Here are some reef fish suggestions that might make a great addition to your nano reef tank. These are only a small fraction of the fish you could consider. I have also written some personality traits you might need to be wary of for these particular fish but make sure to research the species further if you hope to introduce them to your nano reef tank.

  • Ocellaris Clownfish
    Can be a great addition but must be mindful they don’t overbreed.
  • Hancock’s Blenny      
  • Helfrichi Firefish
    Don’t keep more than one. This species is not a fan of their own species.
  • Firefish Goby
    These little guys are known to jump. Careful with those lids.
  • Captive Bred Pajama Cardinalfish
    Does not do great with aggressive fish.


I am speaking from a general perspective. If your budget is higher than the average person and you have experience with other tanks and marine species, you might be able to stretch some of the guidelines a little. However, I want to stress that you should only do that with proper experience and research.

What Coral can go in a Nano Reef Tank?

Corals can be finicky creatures and in a nano reef tank, the coral will need to be hardy to endure the instability of the tank. The better the coral can deal with changes in temperature and salinity the better suited as a nano reef tank candidate it can be considered.

Balance is the biggest thing when it comes to nano tanks. Everything is interconnected and something as little as the movement of corals can create issues down the line. The coral movements can be mesmerizing and enjoyable. One of the biggest benefits of the coral is the added complexity they bring to the tank. The movement can cause corals to hurt one another and we trying to avoid that.

Here are a few setups as to how best to structure your coral within your nano reef tank. Remember for all of these that the requirements for the coral are all different. For example, the lighting for a soft coral in a bulletproof setup is not the same as the lighting requirements needed for a hard coral in an SPS setup.

The Bulletproof Setup

This setup focuses on soft corals, polyps, mushrooms, and zoas. A soft coral doesn’t have a hard structure. These corals are hardy and will withstand the changes within the reef aqua. This is your best if you are just a beginner. The corals in this setup are more forgiving than some of the other methods to come. If you are new to caring for corals, this setup will help to get your feet wet. Plus, unlike the next few setups, I will talk about, the bulletproof setup works with practically any LED lighting fixture. The light requirement for this setup is very lenient so, you won’t have to break the bank for these lights.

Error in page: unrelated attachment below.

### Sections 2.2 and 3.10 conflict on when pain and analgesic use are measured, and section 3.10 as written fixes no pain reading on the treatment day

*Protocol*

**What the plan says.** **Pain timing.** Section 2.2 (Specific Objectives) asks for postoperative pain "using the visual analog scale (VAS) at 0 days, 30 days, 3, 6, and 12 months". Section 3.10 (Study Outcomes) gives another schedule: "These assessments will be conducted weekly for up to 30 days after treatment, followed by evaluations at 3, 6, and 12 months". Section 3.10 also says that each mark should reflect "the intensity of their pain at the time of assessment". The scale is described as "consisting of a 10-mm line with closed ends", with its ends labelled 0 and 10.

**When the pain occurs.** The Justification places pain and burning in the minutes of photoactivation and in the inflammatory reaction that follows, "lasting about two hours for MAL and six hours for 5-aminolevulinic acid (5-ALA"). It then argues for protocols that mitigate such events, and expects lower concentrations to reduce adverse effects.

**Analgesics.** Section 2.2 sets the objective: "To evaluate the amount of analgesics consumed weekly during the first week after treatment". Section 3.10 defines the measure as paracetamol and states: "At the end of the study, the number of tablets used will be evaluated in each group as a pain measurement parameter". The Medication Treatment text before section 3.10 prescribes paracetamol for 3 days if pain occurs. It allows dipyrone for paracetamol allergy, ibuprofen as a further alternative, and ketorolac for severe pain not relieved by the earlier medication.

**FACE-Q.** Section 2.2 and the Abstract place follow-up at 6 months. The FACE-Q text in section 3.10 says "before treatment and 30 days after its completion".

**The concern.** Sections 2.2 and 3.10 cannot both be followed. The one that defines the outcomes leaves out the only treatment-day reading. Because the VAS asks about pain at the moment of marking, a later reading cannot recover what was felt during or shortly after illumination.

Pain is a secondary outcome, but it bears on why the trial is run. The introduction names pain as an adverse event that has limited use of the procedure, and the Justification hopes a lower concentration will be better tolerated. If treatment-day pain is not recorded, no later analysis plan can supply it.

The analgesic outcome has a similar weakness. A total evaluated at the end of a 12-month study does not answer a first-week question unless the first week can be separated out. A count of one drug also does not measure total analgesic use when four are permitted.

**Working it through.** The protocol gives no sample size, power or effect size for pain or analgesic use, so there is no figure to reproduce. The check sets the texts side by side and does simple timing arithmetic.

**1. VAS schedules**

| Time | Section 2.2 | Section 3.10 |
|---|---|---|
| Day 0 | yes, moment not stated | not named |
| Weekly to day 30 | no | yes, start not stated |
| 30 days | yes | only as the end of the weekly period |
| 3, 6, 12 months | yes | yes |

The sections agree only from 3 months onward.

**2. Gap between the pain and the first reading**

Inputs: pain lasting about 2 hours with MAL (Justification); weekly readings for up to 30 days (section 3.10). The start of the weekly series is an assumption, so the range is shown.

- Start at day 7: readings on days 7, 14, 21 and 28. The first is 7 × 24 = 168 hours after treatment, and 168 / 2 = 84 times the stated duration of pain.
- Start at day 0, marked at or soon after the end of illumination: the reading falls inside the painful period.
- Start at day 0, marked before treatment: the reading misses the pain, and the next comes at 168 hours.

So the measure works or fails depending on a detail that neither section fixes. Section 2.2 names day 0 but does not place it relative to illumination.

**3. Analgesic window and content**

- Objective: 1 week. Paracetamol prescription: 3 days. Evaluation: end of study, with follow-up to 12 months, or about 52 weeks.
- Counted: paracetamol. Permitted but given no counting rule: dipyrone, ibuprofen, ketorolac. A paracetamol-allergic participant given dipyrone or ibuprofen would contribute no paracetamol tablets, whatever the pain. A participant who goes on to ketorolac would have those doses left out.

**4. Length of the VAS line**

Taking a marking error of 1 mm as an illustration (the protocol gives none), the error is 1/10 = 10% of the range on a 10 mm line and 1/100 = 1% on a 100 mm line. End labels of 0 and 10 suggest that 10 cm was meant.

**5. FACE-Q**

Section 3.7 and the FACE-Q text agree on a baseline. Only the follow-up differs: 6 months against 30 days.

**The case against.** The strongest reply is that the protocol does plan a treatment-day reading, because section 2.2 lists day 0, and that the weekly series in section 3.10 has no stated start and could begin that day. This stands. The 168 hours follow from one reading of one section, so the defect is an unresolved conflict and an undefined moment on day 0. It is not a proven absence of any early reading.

Bulletproof Corals for Beginners

    • Colt Coral
    • Green Star Polyps
    • Leather Corals
    • Mushroom Corals

The SPS Nano Reef Setup

This setup consists of small polyps and stony corals or SPS for short. This setup is not for beginners. It should only be done if you have experience with nano tanks and the corals used in this setup. The SPS setup is more difficult due to the specific. The light and temperature need to be carefully monitored for the success of this tank setup. The corals used are very sensitive to the changes in the tank parameters. You need to have more intense lighting for the SPS setup They look really nice though if you can successfully meet their requirements. You also need to pay attention to the water flow for this type of setup. The coral used will require a stronger direct water flow to help them thrive.

SPS Corals for Beginners

    • Birdsnest Coral
    • Montipora Caps
    • Stylophoras (Stylos)
    • Green Bali Slimer

The LPS Setup

These corals are large polyp stony coral (or LPS). This setup has a lot of diversity in its colors and look. The corals used though can be a little combative and hurt neighboring coral. In this setup, you will want to be mindful of where you are placing coral species like Frogspawn and Hammer corals.  You will need to invest in better lighting than the bulletproof setup of corals but this only requires a low or medium indirect water flow.

LPS Corals for Beginners

    • Frogspawn
    • Hammer Coral
    • Tonge Coral
    • Blasto Coral

Additional Nano Reef Tank Tips